Thursday, November 20, 2008

Art, and paying for it

A report in the Daily Mail has got me thinking about something that's been a nagging irritation to me for some years.

The campaign to save a Titian masterpiece was given a £10million boost today.

The National Heritage Memorial Fund, set up as Britain's fund of last resort for saving treasures at risk, made the award to help stop the potential loss of the painting of Diana And Actaeon overseas.

In an indication of the importance of the work, the sum amounts to the fund's entire annual government grant.

The 7th Duke of Sutherland owns the 16th century painting which has been on public loan to the National Galleries of Scotland in Edinburgh.

He now wants to sell and has offered it at a below-market price of £50 million [about $73.6 million]. The Scottish galleries have joined with the National Gallery in London to raise the funds.

The painting is at the National Gallery until 14 December.

Artist Bridget Riley, 77, was today to become the latest to pay homage to the Titian, after Lucian Freud, Peter Blake, Paula Rego, Tracey Emin and Michael Craig-Martin joined in support.

Jenny Abramsky, who recently took over as chairwoman of the heritage fund, said: 'It was an extraordinary decision for us financially, but it's as important as ever to protect our cultural heritage.'

The Titian, based on Ovid's Metamorphoses, is part of the Bridgewater Collection, which the duke has on loan. He has promised the rest can stay on public view for at least 21 years as long as Diana And Actaeon is purchased.

Ms Abramsky said the continued loan of what is the greatest private collection of Old Masters on loan to any public gallery in the world also contributed to the fund's decision.

Nicholas Penny, director of the National Gallery, said that the galleries were 'enormously grateful'.

The galleries, which would share the work, have until the end of the year to raise the remaining millions needed.

I can understand the enthusiasm of the artists and conservators involved in this effort . . . but is any painting worth up to seventy-four million dollars in taxpayers' money? Can the expenditure of public funds on this sort of thing be justified?

For myself, I'd say no. I think that if individuals are attracted to a particular style of art, from the Classical masters to modern avant-garde stuff, let them support that field of art out of their own resources, and arrange fund-raising events to supplement their own donations. I resent my taxes being diverted into artworks when there are other pressing needs that are properly the province of government: defense, foreign relations, and so on. I happen to like Titian's work, but if this painting were the subject of a similar effort in the USA, I don't see why my dollars should be diverted from important needs to something that won't make a bit of difference to the national good if it's here or in another country.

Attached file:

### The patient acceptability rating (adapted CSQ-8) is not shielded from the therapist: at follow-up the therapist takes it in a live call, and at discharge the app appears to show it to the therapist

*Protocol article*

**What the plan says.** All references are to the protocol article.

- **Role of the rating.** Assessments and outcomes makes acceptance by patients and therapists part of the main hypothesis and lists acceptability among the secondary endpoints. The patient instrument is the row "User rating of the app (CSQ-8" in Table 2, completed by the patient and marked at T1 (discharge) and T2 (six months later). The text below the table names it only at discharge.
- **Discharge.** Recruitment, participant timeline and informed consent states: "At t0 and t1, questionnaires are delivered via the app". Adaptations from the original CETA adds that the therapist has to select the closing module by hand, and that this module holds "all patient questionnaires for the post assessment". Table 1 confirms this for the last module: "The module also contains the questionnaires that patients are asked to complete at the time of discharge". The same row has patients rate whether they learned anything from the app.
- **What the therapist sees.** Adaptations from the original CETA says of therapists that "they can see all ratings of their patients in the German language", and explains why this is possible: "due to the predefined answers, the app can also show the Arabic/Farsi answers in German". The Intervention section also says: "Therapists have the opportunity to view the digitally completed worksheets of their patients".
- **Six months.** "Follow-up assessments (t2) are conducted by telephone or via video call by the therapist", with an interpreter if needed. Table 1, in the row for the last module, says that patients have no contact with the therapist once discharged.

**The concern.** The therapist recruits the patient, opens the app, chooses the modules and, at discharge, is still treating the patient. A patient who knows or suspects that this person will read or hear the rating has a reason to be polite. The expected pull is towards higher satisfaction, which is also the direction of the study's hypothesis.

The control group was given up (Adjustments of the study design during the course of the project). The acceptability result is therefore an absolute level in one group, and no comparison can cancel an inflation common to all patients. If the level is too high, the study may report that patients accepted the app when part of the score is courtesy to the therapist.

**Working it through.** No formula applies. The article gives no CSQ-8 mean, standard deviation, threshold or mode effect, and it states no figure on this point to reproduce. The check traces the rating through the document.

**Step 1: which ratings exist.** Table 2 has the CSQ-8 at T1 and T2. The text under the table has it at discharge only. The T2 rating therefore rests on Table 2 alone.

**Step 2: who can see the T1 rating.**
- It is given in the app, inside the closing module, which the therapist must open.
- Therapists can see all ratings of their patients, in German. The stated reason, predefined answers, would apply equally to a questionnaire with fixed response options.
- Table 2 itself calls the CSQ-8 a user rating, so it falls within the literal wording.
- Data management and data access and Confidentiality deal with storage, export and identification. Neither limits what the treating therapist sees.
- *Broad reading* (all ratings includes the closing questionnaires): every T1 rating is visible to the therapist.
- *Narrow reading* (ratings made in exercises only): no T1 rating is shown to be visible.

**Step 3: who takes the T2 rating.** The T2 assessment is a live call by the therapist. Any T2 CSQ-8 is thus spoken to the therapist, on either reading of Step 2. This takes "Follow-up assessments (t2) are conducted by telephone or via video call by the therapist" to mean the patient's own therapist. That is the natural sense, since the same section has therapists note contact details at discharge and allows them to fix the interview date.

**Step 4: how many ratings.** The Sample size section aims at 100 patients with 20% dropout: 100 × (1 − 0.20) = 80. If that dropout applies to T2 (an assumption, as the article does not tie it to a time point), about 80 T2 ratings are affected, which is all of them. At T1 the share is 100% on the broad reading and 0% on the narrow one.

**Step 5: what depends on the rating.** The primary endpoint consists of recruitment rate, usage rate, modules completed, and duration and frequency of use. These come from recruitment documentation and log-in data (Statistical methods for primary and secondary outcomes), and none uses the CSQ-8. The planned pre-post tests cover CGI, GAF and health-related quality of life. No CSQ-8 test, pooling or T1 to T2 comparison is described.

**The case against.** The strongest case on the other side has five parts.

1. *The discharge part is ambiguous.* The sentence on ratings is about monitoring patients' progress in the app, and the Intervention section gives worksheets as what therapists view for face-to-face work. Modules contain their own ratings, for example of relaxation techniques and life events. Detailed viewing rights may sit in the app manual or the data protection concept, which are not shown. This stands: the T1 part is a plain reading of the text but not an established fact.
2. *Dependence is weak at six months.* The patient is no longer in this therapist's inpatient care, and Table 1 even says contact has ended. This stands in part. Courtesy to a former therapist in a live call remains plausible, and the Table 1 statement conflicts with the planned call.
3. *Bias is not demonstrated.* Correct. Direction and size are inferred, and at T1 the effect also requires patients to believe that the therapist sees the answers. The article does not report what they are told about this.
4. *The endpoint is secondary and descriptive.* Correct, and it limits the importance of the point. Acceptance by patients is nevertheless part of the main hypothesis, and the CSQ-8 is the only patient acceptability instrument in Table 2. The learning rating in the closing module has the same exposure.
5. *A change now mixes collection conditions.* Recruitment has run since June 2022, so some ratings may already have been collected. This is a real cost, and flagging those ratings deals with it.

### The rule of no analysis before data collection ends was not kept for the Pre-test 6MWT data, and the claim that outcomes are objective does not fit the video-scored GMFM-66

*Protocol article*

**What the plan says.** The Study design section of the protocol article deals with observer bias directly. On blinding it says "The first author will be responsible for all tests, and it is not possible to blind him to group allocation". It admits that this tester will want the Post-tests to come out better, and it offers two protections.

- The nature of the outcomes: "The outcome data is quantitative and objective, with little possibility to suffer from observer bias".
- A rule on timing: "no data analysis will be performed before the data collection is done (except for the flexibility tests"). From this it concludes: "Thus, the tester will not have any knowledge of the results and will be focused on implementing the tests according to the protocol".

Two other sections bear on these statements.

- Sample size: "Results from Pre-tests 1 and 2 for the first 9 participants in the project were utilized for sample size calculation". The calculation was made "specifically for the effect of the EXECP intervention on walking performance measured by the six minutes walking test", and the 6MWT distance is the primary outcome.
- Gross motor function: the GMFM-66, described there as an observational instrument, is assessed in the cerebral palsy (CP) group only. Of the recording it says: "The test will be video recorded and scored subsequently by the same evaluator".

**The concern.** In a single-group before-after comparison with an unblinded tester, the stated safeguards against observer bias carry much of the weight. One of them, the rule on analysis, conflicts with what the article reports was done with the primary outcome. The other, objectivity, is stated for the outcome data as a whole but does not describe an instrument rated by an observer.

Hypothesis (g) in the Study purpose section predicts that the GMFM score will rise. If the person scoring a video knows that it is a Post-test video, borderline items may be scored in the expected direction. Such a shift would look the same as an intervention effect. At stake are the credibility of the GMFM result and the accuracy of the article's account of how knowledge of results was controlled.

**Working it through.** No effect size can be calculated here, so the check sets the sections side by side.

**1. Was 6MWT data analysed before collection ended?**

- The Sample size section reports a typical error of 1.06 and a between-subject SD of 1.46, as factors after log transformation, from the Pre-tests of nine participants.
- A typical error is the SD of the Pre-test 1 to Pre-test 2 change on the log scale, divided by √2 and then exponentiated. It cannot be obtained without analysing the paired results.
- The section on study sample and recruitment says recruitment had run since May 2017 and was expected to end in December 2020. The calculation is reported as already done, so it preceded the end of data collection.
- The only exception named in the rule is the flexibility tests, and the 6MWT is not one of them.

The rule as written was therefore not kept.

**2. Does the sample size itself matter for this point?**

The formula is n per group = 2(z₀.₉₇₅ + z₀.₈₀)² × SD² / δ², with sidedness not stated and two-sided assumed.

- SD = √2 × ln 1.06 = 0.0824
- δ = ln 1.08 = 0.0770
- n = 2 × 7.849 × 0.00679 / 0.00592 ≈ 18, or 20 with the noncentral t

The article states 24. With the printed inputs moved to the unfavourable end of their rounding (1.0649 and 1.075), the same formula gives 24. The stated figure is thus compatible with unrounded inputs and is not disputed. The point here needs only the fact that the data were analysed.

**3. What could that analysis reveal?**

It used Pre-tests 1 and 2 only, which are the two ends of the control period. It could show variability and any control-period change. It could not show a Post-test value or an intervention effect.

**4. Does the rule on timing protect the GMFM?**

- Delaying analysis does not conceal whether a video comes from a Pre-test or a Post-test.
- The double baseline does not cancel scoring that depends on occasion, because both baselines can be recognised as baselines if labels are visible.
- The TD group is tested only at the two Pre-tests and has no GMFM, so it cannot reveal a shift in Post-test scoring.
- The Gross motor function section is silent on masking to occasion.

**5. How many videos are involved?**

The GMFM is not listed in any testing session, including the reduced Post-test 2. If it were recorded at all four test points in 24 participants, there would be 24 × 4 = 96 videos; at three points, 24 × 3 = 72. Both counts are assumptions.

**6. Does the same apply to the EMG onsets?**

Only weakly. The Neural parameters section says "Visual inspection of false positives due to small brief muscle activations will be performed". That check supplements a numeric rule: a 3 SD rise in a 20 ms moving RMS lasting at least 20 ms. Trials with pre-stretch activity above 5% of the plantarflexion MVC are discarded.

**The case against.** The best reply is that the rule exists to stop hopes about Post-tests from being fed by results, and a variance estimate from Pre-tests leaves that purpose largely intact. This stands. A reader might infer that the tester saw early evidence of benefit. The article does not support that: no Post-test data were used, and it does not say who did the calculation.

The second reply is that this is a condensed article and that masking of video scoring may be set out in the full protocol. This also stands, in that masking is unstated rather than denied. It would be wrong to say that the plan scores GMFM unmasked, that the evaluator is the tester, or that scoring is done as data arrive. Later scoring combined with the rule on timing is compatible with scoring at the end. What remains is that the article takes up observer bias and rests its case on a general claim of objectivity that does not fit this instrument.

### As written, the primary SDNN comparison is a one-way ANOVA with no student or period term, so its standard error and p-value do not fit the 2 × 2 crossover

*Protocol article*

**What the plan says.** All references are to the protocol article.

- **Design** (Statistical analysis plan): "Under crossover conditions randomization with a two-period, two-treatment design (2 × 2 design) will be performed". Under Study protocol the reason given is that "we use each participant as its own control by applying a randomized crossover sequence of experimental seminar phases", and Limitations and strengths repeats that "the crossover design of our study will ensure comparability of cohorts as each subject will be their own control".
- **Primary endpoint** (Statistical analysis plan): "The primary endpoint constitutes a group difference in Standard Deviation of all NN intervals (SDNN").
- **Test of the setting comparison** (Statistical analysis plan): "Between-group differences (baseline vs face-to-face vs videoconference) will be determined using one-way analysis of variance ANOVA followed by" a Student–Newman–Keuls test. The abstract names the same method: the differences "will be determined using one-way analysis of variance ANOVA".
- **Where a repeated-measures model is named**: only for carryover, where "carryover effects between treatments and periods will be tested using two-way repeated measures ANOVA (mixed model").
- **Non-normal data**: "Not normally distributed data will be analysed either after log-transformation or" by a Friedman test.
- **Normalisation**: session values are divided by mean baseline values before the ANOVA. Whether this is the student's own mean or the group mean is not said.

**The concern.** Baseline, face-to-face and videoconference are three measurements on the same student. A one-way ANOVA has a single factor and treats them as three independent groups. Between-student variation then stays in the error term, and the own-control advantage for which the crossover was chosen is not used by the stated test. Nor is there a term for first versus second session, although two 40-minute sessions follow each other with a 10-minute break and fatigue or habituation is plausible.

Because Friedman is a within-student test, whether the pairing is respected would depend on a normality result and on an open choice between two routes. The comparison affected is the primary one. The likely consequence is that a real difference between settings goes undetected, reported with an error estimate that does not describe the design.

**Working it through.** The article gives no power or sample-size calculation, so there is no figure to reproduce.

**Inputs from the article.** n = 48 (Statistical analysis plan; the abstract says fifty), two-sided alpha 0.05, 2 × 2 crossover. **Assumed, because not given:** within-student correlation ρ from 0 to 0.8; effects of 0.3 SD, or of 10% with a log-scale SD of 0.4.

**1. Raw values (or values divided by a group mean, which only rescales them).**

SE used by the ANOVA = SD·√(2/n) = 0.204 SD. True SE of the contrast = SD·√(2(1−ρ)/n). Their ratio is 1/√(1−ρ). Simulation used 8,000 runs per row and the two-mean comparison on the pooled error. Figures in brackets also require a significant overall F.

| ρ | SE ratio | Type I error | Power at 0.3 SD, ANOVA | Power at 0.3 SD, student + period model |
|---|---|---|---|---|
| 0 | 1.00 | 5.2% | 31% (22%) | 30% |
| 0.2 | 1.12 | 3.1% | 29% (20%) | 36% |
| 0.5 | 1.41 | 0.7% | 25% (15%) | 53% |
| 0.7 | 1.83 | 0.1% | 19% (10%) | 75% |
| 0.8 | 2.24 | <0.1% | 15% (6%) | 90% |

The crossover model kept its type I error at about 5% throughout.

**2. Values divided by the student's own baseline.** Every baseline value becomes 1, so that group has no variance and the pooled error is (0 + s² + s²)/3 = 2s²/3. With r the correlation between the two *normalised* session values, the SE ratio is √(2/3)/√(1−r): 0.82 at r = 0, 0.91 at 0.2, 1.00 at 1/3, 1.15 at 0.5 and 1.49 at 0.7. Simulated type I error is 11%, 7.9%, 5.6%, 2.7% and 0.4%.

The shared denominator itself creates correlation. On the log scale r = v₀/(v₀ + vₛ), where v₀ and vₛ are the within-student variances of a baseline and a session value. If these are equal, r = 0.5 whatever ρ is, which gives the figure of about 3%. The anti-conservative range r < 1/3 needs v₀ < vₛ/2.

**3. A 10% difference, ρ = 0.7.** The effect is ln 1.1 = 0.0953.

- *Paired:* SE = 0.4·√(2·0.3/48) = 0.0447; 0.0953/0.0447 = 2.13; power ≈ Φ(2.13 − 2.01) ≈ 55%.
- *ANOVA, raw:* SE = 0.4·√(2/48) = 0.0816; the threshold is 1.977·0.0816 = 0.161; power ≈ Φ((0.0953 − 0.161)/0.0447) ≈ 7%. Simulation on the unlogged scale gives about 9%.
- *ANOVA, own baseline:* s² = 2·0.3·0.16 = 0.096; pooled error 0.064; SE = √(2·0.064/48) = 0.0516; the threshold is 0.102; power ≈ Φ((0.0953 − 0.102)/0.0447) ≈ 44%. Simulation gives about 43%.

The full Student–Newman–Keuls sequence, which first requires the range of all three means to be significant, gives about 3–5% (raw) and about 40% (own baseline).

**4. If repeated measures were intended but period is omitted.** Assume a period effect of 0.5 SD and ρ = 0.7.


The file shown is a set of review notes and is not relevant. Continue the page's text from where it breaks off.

Quite frankly, I'd like to see all government subsidies, allocations and budgets for the arts (any kind of art) completely abolished. Let the community decide what forms of art it wants to support, and do so through ticket sales, donations and fund-raisers. Leave taxpayers' money out of the equation altogether.

What say you, readers?



SordidPanda said...

A Titian may well be worth restoring, but not with public money.

Wealth redistribution in any form is morally wrong.

Anonymous said...

For me it is not so simple. A lot of Art is about challenging people's perceptions and being controversial. If we only supported what we like, we'd never have to be challenged.

Also, some art is such that it has helped to shape and define our culture and society, and it's value is significant, both as art, but also as history, and can serve the public good through education (there is a big difference between seeing a photo of a piece, and going to the Louvre and seeing it in person).

That being said, I do support public funds being used to provide a public forum for artists to present their work, where the public can decide through admission fees or comment cards if the art is worthy. I do not agree with public funds being used to purchase art without such a purchase being put forward to the public first. I've seen way too many expensive art installations that are just ugly and were placed without any public input.

I also support the use of public funds to preserve historic art, but only AFTER those parties who want such art preserved have expended all reasonable fund raising efforts, and if time is an issue, I could see the use of a taxpayer loan to secure funding quickly.

Kevin said...

If they were smart, they would raise a cool million and make an archival copy of all the paintings to hang in public. Let the owner sell them and the average museum goer would not know the difference.
Yeah it is beautiful, yes it is art and historical. but the trash in the Andy Warhol Museum here in Pittsburgh is historical and art. I don't need to pay for it as a taxpayer, as I paid admission to the museum once to see it. If it is worth preserving I will go back or donate more.

They need to stop seeing the taxpayer as an endless source of funding.